Viewing the Night Sky
Saturday, March 26 at 8 p.m. paricipants can view the night sky at Lowe-Volk Park, 2401 State Route 598. Join members of the Crawford Park Astronomy Club as they share their knowledge and telescope skills with all who are interested in the celestial sights. Some of the targets for spring are:
Pleiades (M45) – the brightest star cluster in the sky. It looks like a small dipper, but it is not the Little Dipper.
Little Dipper – an asterism in Ursa Minor. It is very faint, but still visible when you know where to look.
Big Dipper – an asterism in Ursa Major. It is also home to a nice double star.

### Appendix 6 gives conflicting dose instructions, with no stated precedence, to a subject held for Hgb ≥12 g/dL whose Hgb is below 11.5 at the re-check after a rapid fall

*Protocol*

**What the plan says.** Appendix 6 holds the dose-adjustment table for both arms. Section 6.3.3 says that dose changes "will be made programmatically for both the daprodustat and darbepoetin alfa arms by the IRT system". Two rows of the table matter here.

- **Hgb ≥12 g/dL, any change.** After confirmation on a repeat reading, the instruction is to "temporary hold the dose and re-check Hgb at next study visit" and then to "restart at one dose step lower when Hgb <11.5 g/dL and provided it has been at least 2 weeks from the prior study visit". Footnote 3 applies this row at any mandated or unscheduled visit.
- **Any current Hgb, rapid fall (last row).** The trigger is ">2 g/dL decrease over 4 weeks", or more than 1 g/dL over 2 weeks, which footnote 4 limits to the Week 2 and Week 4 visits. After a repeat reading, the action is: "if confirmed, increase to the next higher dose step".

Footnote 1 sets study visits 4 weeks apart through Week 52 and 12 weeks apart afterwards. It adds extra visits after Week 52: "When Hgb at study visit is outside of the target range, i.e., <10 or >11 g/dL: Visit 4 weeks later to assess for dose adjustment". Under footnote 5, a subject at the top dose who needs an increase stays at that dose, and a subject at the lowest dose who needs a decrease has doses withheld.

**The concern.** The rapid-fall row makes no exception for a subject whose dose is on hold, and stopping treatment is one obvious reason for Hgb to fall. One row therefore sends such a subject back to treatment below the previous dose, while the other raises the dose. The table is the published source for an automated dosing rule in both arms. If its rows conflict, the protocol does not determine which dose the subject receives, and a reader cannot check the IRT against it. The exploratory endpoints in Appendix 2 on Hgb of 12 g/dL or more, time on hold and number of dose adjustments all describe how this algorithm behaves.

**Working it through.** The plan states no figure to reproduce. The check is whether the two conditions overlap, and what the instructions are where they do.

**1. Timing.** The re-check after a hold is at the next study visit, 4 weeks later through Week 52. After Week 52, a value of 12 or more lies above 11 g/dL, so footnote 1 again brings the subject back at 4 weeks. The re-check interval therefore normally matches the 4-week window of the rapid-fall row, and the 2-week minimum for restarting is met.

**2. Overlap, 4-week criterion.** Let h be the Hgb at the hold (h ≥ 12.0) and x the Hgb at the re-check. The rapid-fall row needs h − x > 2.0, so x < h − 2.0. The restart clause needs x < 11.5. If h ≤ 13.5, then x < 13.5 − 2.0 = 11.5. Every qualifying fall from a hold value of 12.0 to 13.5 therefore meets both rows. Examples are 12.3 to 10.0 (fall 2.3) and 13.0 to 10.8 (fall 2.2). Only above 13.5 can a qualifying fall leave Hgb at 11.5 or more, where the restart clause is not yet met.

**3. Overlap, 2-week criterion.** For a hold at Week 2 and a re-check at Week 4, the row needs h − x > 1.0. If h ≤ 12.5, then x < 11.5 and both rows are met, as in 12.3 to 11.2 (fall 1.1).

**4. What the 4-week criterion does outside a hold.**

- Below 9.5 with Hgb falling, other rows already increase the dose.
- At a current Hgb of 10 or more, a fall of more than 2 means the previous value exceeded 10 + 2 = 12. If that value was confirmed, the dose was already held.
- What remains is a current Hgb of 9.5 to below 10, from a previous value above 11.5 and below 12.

Orion Nebula (M42) – a region of active star formation 1,500 light-years away. A very nice site to view through a telescope.
Rosette Nebula (NGC 2237) – an impressive cluster of stars and nebula 5,000 light-years away
Beehive Cluster (M44) – it is amazing how many stars are in this object which can be viewed in the constellation Cancer
Globular Cluster (M5) – one of the oldest globular clusters in the Milky Way
There are a lot of other objects to view. It will depend on what the clouds are doing.
Sunday, March 27 at 1 .pm. at Lowe-Volk participate in feeding the animals that reside in the Nature Center. They get a variety of food. Some prefer worms or mice while others gobble up leafy greens and vegetables. Come help Lisa feed some of the animal ambassadors.
Lowe-Volk Park is located 3 miles north of US Route 30. For information on other programs offered by the Crawford Park District call 419-683-9000, visit our website at www.crawfordpd.org or follow us on Facebook.